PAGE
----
How Much Will Your Business Spend on Energy This Labor Day?
At this point, you're probably thinking more about your plans for Labor Day weekend than what your company's offices and facilities are going to look like while you're gone.
But if you knew how much money is on the line, you might think twice about the energy your buildings are using while they’re empty for the holiday. Here are just a few statistics and examples to give you an idea of the potential losses at risk:
- After Memorial Day this year, Enel X’s energy analyst team found that more than 20% of the facilities operated by businesses that were closed for the holiday hadn’t fully shut down operations. Altogether, the analysts found an estimated $250K in potential savings through simple shutdown procedures at those sites for that one day.
- When the New Year’s Day holiday landed on a weekday a few years ago, the Commonwealth of Massachusetts noticed that one of its large facilities hadn’t run on its holiday schedule. The following year, state officials implemented adjustments ahead of the holiday that reduced consumption by about 500 kW, saving an estimated $10K in costs.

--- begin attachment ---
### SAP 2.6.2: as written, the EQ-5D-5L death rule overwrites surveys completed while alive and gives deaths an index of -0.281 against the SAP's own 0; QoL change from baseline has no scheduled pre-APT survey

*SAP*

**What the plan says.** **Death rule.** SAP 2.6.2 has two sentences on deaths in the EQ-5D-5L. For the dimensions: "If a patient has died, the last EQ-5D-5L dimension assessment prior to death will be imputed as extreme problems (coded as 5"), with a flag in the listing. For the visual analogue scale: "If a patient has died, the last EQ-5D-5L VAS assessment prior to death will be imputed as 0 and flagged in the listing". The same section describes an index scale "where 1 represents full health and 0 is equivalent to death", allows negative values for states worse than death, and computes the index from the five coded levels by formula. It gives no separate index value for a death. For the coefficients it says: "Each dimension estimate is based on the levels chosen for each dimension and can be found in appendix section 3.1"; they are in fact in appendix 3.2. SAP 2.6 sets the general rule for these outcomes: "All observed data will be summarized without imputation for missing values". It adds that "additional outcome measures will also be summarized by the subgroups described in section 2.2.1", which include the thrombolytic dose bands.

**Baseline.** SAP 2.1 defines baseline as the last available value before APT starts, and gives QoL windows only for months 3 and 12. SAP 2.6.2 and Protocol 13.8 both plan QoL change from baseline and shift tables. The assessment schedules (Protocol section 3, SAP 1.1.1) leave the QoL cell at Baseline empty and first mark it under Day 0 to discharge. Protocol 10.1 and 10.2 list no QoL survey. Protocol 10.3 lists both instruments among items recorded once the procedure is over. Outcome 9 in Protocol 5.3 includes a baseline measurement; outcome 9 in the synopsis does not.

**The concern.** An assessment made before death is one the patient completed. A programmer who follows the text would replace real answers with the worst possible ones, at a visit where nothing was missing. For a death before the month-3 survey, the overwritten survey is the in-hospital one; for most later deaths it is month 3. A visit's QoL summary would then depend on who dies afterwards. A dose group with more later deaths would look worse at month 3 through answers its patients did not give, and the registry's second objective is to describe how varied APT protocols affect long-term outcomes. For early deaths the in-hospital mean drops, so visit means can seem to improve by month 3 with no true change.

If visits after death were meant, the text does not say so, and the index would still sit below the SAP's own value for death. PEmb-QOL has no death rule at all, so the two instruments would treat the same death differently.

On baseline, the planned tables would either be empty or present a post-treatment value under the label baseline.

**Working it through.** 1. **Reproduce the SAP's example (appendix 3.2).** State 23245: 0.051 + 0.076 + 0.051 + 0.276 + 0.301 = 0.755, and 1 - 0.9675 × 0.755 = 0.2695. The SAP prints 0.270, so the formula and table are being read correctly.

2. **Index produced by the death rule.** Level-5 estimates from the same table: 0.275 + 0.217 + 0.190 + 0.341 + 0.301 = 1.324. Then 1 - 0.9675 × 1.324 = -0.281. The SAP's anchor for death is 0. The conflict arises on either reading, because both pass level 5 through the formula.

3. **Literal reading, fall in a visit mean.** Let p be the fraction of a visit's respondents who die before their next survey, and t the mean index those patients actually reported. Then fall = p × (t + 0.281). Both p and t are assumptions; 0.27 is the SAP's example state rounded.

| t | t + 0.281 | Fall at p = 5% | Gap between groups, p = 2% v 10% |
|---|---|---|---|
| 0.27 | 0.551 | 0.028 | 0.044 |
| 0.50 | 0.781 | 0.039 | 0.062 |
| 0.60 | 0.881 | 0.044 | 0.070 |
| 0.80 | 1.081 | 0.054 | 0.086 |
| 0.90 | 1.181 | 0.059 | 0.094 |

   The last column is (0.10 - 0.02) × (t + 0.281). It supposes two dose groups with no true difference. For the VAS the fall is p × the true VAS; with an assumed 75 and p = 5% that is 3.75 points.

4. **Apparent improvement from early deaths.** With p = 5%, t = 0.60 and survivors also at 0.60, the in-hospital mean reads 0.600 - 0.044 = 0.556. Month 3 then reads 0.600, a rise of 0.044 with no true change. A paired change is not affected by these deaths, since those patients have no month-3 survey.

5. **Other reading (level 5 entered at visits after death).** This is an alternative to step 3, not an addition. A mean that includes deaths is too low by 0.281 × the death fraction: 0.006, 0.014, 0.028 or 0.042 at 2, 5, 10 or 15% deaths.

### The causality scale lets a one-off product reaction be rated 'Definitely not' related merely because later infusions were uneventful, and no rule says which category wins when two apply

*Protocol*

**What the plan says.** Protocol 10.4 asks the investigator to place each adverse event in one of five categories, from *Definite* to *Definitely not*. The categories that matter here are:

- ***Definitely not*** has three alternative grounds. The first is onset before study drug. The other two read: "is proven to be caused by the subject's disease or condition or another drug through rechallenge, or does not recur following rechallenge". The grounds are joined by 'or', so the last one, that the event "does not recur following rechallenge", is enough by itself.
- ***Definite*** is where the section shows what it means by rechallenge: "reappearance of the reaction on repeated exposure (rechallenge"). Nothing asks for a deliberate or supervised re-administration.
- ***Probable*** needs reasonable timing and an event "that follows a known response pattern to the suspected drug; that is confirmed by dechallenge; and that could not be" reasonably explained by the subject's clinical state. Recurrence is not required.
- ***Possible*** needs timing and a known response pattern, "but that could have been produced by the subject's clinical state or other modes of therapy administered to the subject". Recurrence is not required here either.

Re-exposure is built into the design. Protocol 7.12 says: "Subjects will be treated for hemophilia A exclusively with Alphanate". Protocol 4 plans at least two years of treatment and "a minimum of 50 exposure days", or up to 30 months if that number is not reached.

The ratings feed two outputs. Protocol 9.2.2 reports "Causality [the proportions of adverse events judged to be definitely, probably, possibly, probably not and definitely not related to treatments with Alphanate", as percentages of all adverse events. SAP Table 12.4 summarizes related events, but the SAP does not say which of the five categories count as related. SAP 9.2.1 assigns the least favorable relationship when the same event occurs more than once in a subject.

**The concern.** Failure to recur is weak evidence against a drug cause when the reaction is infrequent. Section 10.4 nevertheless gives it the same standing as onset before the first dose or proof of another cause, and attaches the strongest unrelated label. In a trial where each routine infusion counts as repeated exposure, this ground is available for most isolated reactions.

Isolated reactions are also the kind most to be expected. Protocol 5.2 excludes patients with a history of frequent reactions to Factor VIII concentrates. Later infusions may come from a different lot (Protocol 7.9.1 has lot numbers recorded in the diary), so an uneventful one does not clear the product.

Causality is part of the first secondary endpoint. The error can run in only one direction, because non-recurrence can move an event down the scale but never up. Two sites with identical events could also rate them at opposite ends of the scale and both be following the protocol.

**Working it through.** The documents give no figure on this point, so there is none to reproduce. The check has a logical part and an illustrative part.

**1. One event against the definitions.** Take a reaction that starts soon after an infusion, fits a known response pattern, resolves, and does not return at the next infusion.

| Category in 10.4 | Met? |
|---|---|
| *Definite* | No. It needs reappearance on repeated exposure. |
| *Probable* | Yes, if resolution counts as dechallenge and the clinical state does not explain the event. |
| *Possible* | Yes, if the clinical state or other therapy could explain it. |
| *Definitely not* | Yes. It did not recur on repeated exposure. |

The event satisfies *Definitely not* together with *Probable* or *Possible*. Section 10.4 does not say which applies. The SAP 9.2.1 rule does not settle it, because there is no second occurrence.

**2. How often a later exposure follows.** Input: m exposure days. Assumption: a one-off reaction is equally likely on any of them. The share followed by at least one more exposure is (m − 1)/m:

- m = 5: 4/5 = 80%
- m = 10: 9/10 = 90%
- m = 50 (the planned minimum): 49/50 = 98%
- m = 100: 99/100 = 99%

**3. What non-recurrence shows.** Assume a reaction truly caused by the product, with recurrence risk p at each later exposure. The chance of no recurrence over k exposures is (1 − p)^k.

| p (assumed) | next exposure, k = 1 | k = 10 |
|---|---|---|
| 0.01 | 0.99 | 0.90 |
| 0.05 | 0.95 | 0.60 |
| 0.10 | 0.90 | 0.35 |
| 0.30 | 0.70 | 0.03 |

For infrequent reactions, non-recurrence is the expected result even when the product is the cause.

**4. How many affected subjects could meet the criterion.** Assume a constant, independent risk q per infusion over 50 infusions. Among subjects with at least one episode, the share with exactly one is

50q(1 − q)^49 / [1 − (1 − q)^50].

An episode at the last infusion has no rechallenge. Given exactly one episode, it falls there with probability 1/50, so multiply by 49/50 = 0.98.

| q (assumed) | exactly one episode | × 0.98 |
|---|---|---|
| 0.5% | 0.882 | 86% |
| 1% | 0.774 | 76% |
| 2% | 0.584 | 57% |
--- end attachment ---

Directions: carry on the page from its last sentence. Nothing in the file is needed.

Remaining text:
- Similarly, a defense contractor found that some of its sites were operating on Christmas Eve as if it were a normal workday, and just one week later set its monthly peak demand charge on New Year’s Eve. That realization motivated the company to review its overall holiday energy consumption, finding that it spent about $10K to run vacant buildings on holidays every year.
The problem is all too common. Enel X data shows that buildings that follow strict policies and enforcement strategies save 20% more on energy during holidays. Based on that figure, businesses spend an estimated $700M annually in unnecessary energy costs during holidays.
In addition to the direct energy costs, many companies are wasting their employees’ time with inefficient shutdown procedures. Prior to deploying energy intelligence software, the energy manager at a Texas school district with 39 facilities encompassing 4.5 million square feet of building space said he could only identify buildings that were wasting energy during non-operating hours when he walked through himself—on weekends, holidays, even in the middle of the night. And the energy team at another school district in Virginia illustrated the horrors of improper shutdown procedures with this hilarious video.
To prevent suffering the same fate, make sure all your energy-intensive operational processes and production equipment is off and set to unoccupied mode for the holiday. And a handful of features in energy intelligence software—such as real-time alerts for irregular energy usage and a “compare to past” tool to measure the impact of energy efficiency efforts—can enable you to be proactive about eliminating waste and show just how much you saved by doing so.
Labor Day weekend is a time to relax. But the days leading up to it should serve as another reminder of the importance of asking the right questions about energy use ahead of time, so you won’t have to answer questions about unnecessary costs after it’s too late.